griffin
Home
Books
Events
Blog
Shop
Gallery
Notices
Greetings Patrons and Sponsors
news
Sourdough Bread
BlackNews.com Review
praise
Sourdough Bread
Poetry samples
in print
Reviews

Sourdough Bread Poetic Complexities Explored With Culinary Passion

 

Washington, DC (BlackNews.com) -- The poetic narrator of Sourdough Bread is baking more than sharp, crusty artisan leaven bread that exclaims, "bon appetit". The traditional homemade practice of sour fermented dough used as leaven to make bread is only the beginning of culinary passion in the hands of Lady Janét R. Griffin, whose professional name is Lady Janét.

 

The reader has an array of discomforting themes circumscribed with some familiar textured crust sandwiched between memories of wartime betrayals, expressed in "no war of roses" or protestations of rare innocence that can only be found in "to find a blank sheet." And lucid reflections are highlighted in "and silently he comes" dedicated to President Barack Obama.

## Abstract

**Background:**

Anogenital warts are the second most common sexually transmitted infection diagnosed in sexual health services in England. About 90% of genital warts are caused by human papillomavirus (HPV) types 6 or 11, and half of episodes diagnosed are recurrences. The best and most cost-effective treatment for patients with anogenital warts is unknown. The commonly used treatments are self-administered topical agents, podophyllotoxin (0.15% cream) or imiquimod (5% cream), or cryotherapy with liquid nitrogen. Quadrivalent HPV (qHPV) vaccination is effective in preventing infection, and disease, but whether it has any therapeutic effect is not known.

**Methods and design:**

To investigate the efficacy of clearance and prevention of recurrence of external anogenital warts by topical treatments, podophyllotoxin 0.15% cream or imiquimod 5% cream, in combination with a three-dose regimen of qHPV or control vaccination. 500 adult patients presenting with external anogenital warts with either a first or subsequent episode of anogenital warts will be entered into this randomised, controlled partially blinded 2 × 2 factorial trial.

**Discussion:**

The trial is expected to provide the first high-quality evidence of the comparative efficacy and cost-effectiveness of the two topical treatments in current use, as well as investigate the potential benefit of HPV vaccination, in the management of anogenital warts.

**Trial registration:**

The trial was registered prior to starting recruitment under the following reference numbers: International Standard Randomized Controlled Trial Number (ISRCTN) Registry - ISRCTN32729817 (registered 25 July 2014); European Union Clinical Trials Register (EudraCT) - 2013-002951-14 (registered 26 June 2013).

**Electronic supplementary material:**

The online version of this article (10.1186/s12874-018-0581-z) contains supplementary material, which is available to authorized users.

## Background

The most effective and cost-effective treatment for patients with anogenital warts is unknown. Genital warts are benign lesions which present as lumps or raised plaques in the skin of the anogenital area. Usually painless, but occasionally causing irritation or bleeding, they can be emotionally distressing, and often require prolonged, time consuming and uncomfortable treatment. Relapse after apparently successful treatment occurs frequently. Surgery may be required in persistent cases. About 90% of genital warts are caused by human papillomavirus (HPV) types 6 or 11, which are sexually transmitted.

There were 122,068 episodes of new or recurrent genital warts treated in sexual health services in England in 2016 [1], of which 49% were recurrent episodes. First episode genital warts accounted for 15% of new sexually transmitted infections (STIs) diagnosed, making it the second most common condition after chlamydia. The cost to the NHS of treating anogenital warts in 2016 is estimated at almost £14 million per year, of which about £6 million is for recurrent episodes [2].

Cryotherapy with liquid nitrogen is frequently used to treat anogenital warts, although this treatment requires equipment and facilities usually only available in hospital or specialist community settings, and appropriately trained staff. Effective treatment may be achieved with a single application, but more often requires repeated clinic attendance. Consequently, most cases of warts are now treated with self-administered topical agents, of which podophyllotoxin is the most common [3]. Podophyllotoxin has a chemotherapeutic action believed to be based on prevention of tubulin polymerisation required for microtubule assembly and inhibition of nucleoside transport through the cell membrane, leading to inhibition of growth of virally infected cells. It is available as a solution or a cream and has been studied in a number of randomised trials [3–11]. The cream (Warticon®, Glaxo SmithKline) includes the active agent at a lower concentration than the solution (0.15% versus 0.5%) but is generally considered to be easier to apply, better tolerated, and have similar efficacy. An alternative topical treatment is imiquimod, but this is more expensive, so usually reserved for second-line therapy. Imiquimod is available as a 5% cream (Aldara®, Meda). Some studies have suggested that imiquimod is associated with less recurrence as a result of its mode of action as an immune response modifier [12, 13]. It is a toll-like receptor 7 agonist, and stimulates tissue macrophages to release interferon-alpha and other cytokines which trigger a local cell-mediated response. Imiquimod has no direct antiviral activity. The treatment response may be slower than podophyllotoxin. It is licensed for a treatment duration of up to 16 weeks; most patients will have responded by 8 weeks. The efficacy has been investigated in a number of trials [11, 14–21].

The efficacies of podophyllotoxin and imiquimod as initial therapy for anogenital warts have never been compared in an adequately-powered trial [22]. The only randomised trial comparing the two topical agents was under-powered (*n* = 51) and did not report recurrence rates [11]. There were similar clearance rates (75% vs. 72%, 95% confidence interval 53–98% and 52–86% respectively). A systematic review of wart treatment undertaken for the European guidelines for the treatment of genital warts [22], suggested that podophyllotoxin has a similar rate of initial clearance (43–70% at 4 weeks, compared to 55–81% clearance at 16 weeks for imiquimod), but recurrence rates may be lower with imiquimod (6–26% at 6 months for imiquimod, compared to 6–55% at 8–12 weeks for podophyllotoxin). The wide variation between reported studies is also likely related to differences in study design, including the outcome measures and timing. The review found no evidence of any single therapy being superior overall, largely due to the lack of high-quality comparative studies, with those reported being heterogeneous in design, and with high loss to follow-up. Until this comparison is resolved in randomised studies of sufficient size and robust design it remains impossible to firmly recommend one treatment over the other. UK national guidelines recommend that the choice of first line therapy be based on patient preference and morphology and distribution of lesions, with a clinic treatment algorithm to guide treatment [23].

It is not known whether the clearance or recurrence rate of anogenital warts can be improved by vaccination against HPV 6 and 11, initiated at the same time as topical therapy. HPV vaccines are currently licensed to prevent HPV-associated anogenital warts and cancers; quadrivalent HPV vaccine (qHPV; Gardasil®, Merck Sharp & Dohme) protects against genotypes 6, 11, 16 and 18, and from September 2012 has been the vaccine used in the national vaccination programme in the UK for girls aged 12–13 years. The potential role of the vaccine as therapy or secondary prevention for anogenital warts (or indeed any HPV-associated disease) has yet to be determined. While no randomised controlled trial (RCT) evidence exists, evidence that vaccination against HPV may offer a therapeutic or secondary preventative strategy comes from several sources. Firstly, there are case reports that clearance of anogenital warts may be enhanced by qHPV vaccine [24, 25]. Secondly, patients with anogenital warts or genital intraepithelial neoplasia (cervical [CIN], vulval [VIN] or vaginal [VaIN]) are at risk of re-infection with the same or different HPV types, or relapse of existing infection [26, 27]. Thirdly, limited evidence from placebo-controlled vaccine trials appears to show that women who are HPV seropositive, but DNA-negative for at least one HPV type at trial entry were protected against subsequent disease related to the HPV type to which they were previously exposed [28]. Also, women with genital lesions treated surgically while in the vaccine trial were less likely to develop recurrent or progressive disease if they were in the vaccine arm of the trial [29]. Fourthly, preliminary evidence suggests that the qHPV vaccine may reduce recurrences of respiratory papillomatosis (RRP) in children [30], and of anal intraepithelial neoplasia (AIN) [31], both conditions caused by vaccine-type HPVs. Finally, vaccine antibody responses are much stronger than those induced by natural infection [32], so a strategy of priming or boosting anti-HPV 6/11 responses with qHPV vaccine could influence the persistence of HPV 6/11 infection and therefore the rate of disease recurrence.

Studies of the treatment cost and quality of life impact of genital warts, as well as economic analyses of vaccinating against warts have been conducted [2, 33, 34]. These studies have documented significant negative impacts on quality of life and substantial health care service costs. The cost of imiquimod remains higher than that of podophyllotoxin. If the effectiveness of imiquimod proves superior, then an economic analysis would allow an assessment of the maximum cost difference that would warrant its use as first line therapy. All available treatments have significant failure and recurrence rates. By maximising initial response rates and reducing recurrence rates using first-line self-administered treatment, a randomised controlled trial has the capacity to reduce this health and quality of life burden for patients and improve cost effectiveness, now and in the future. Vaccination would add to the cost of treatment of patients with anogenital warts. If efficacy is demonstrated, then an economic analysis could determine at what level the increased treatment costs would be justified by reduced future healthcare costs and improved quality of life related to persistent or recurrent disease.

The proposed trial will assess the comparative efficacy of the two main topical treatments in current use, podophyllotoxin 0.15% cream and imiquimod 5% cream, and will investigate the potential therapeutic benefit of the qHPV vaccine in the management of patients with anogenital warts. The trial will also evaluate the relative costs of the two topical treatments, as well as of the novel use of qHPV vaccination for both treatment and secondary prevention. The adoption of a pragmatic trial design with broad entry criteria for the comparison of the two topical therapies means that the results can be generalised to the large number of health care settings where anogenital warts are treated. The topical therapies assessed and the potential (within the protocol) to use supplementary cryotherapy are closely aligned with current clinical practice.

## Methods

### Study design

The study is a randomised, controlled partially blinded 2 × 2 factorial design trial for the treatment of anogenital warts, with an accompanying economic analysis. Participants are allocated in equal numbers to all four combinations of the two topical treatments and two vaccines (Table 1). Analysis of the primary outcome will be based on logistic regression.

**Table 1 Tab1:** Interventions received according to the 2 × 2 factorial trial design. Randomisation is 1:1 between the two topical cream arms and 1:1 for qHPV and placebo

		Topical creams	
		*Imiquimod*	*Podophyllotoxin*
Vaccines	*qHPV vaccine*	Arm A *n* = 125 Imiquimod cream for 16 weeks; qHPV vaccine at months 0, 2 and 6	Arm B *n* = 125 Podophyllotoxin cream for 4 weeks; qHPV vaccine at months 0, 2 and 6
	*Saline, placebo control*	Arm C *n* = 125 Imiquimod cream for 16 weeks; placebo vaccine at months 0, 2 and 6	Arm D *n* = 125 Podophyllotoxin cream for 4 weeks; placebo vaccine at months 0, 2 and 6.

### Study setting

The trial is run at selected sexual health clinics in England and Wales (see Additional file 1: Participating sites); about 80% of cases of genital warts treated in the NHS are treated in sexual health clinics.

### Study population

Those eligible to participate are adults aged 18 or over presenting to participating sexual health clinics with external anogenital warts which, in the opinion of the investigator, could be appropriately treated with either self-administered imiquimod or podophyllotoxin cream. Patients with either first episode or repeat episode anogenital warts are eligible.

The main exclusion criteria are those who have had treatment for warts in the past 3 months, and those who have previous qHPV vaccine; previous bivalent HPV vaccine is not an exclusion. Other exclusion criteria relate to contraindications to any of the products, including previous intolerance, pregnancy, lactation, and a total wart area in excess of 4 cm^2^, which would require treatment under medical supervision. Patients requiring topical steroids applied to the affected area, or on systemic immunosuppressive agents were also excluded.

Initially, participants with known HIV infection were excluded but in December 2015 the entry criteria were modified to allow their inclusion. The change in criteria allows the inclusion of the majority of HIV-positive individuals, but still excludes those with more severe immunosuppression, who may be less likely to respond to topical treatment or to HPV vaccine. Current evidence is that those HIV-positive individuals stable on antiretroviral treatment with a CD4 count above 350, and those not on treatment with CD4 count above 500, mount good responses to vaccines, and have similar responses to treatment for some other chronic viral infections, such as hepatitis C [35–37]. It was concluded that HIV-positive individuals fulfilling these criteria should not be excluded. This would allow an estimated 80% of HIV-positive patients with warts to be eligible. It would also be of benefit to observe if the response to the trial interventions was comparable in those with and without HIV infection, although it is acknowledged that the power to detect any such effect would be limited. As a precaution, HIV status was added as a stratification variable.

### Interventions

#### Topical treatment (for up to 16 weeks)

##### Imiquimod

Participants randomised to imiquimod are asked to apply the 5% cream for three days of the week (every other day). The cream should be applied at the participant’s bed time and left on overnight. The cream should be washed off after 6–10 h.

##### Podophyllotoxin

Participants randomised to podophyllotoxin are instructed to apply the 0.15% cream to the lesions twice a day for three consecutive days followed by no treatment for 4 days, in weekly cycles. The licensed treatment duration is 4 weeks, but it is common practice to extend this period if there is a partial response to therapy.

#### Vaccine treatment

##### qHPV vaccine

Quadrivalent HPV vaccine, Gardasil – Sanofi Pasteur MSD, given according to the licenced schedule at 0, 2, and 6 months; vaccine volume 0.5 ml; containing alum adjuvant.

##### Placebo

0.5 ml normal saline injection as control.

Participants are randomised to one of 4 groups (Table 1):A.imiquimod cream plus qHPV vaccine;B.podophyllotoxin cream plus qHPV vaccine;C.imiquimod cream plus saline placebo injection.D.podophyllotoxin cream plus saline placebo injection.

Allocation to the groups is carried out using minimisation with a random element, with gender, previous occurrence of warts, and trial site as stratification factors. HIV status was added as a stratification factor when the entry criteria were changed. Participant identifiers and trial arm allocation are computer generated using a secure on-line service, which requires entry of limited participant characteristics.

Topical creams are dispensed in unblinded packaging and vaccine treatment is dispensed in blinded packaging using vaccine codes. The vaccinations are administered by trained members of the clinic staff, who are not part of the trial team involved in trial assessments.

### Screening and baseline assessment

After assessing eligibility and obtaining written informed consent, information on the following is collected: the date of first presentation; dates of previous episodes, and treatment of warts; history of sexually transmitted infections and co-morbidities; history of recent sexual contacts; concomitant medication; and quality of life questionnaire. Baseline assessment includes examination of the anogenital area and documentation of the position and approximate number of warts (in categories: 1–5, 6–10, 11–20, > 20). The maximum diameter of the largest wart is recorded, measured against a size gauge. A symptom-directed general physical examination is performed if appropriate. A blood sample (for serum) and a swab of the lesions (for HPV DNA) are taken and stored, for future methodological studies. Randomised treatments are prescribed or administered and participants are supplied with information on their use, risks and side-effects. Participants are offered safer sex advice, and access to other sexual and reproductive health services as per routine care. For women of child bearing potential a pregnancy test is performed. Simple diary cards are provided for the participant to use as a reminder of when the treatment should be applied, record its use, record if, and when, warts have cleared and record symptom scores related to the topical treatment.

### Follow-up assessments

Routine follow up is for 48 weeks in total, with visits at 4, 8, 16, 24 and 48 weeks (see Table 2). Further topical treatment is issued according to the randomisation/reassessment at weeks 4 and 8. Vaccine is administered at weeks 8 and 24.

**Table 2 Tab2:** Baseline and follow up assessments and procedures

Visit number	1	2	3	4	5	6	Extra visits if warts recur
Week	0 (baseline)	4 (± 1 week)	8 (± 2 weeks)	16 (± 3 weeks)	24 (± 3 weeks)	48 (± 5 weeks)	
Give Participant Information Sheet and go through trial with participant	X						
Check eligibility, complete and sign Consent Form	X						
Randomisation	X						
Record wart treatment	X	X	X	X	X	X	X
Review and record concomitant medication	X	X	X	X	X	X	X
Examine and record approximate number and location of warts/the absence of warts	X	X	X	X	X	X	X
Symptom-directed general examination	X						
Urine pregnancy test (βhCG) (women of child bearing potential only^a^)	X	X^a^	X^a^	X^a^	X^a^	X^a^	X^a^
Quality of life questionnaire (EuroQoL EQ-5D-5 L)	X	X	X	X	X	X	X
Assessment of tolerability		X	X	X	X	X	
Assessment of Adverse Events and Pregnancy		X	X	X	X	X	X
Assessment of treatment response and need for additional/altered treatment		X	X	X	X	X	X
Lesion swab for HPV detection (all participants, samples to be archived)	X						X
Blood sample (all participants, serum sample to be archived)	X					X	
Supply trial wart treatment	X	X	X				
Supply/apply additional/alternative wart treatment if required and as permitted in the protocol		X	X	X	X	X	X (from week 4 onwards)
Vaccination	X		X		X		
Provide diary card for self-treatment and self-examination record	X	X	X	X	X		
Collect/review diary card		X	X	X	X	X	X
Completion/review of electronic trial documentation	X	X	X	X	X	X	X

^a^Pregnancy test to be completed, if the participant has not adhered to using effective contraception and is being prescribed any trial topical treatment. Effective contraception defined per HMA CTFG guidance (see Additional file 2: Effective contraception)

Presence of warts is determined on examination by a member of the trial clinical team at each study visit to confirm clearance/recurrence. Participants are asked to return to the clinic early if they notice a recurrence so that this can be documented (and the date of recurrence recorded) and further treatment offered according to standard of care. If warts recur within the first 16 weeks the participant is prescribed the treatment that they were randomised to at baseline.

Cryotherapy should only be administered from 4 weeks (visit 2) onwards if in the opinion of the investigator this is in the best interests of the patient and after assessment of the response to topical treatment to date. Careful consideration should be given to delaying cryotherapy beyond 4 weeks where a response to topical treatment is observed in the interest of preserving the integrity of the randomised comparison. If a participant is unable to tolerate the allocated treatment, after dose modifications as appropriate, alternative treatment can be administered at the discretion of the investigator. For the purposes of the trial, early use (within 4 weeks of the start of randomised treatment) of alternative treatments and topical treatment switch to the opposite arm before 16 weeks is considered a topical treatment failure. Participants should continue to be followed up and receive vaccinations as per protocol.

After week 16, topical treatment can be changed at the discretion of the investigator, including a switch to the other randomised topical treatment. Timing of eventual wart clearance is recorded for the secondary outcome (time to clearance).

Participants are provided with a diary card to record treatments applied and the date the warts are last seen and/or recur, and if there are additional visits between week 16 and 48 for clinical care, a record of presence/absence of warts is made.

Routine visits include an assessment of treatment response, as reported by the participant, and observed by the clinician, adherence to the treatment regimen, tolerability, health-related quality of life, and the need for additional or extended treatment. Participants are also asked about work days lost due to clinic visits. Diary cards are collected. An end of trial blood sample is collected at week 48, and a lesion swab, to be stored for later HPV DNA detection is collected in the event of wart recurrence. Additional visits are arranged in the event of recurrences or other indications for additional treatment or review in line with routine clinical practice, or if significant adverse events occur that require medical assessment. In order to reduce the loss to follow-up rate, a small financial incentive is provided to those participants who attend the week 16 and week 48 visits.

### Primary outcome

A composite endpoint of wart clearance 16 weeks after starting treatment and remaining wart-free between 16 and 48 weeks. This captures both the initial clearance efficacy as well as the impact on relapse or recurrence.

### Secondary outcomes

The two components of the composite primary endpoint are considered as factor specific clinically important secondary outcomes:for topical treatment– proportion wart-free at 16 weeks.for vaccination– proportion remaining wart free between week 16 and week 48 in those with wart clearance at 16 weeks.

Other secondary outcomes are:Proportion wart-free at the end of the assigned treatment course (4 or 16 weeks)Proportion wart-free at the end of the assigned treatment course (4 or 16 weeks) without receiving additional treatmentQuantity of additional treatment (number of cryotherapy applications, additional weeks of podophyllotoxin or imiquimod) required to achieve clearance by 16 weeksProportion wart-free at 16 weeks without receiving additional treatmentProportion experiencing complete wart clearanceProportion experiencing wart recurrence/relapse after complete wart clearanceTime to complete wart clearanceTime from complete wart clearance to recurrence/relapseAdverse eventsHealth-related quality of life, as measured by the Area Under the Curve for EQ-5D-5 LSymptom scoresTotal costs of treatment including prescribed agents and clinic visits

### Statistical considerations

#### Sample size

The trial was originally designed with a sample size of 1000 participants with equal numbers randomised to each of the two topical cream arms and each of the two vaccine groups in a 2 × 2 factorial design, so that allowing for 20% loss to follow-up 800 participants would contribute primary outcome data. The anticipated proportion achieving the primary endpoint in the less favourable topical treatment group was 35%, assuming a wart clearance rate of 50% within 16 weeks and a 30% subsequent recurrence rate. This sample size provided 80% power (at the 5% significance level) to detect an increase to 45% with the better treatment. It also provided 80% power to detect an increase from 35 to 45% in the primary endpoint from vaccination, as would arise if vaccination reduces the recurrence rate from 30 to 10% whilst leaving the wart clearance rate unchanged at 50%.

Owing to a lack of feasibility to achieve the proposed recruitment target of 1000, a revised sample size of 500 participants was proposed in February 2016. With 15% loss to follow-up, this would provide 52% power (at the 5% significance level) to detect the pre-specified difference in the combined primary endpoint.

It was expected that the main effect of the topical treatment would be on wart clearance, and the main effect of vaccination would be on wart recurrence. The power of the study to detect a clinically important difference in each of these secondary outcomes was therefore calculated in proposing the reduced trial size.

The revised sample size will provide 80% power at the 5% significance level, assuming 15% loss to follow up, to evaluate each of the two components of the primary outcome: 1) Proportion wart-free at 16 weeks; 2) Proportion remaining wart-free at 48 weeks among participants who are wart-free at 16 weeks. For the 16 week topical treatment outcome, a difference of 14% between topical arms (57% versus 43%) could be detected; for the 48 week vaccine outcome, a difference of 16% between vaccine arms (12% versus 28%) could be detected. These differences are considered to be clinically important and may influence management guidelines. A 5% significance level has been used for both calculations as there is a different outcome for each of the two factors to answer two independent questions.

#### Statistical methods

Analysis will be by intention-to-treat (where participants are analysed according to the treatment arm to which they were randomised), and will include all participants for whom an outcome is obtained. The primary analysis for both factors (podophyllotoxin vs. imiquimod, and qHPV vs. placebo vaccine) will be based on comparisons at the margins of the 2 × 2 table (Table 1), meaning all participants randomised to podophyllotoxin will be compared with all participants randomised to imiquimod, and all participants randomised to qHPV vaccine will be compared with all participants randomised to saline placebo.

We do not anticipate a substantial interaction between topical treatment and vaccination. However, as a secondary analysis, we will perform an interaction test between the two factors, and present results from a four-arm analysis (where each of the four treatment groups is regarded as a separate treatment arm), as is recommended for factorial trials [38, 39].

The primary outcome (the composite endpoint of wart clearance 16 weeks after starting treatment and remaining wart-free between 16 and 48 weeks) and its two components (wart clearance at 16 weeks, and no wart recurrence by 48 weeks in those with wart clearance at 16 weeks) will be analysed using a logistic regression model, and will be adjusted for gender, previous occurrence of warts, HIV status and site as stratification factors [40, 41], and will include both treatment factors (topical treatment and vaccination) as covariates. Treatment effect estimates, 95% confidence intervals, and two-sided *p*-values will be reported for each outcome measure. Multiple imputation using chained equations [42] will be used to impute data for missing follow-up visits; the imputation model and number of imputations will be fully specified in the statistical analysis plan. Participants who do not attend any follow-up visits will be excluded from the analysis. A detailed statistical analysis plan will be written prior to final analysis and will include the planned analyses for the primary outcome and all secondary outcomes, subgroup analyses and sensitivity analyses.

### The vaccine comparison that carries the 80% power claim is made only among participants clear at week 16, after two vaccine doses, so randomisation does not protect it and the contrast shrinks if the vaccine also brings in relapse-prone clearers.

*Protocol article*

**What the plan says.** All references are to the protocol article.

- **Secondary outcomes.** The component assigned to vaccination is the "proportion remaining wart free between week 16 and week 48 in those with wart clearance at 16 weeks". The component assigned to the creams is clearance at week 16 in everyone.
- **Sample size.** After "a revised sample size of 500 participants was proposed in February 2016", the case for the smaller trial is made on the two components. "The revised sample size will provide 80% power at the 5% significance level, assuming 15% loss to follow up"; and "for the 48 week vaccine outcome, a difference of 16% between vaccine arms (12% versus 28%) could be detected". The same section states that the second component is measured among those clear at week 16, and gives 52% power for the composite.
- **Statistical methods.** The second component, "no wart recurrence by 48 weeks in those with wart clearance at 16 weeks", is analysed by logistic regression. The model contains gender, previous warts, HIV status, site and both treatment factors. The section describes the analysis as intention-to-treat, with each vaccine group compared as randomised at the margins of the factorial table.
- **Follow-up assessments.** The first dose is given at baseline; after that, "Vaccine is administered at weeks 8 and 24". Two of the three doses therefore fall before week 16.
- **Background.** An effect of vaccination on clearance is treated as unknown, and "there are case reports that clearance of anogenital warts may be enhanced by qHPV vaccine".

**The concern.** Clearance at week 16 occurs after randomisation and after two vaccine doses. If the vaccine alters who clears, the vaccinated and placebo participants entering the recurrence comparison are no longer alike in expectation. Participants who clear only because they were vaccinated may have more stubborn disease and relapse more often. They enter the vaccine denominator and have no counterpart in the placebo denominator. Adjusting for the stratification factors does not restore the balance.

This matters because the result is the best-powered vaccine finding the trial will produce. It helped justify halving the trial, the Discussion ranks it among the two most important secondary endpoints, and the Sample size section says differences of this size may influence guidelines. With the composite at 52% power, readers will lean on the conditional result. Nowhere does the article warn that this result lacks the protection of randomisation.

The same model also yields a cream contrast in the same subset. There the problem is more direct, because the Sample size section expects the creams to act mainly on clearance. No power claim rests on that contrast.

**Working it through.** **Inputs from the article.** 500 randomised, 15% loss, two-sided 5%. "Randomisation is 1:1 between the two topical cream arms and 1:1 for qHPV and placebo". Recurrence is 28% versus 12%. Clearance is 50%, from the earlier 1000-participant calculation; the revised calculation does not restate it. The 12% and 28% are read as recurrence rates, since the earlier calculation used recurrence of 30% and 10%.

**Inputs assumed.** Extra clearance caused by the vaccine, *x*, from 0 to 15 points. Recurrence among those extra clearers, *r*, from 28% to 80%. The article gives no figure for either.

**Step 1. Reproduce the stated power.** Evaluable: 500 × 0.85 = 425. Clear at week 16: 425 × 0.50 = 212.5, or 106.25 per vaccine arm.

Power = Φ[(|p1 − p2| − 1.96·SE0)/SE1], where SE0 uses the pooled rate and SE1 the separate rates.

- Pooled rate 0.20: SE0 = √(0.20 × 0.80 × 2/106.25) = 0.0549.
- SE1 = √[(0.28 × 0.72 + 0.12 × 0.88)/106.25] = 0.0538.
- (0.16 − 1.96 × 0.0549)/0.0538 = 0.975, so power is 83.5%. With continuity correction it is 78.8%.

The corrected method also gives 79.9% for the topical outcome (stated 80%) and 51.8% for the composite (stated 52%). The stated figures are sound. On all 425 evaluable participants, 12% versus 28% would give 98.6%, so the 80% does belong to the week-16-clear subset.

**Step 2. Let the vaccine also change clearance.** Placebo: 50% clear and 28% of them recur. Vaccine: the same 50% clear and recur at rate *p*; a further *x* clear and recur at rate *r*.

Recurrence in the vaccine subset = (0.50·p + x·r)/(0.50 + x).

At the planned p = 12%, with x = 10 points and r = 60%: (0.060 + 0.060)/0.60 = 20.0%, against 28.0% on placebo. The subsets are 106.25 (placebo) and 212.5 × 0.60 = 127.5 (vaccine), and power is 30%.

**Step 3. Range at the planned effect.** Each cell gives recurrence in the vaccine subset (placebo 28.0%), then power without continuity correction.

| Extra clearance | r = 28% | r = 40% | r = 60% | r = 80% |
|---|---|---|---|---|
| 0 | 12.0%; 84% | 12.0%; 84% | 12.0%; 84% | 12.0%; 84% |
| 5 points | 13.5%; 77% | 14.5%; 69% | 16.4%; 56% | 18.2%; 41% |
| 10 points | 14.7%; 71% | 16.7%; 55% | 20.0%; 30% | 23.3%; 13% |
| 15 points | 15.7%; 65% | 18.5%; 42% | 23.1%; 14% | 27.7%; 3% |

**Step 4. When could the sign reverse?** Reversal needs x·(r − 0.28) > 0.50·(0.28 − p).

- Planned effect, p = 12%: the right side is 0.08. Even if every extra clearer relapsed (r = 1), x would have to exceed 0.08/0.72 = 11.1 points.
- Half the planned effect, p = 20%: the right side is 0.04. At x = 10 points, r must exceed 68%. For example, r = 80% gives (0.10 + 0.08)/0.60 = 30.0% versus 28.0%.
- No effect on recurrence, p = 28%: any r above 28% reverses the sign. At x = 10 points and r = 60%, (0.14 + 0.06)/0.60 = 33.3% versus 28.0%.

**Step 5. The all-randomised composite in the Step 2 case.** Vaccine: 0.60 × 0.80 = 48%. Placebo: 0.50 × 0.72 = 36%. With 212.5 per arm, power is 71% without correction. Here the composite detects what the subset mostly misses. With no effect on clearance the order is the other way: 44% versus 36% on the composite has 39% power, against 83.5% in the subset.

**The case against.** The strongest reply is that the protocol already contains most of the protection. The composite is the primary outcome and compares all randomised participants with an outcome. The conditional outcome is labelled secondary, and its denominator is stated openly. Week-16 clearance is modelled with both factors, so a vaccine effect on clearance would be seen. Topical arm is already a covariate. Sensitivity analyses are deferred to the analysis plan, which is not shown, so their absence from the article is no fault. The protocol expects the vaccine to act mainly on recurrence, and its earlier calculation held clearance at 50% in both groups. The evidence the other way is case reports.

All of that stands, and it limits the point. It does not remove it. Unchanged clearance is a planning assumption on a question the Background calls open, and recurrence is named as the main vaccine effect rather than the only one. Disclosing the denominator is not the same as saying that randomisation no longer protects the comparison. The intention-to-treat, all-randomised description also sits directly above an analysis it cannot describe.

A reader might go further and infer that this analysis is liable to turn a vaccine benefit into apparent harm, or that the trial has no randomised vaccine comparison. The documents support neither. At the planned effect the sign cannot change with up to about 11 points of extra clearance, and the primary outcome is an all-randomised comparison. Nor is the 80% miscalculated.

Sourdough Bread is dedicated to her colleague and friend, Ms. Shirley Dyer, and as always, her students. Lady Janét ingratiates the reader ever more into deeper personal reflections of more than sweet homemade jam or apple butter. She waxes poetic in "more advice" and says "should you wish/to travel as a queen/ look to SELF /for/ marriage is a sink/well-equipped for dish pan hands." She warns in "reflections ii" that variety makes life interesting/ but do not get lost/ in a sea/ of endless possiblities," for "fun and frolic" swirl you/ like a/ merry-go-round-but-inevitability/ broken dreams/ and hopes/ cloud the moments/ with despair.

 

Gradually, private memories of life chances rise slowly revealing a soft chewy interior and displaying raw courage. Lady Janet writes about personal pain in "pain and time" where "pain makes us self-centered/ we hide and cringe/ in the bosom of our affliction/ and we are too aware of time." She is not afraid to talk about her own "prodigal son", for "his air was / completely silent/ yet watchful/ in the /early morning sunshine/ he was different."

 

Awakening warm succulent truths is never easy. It requires more than a slice of warm, crusty leaven bread and a light touch of delicious humor. Yet, the reader will see that to make peace with the past or to find reconciliation with the gnawing presence of disenchantment, love, or joy requires more than a prophetic wink and a nod. Lady Janét suggests in "forever after" ....even our illicit love affair/ brought inner thoughtful brilliance/ and reminder of primitive/ never forgotten allure.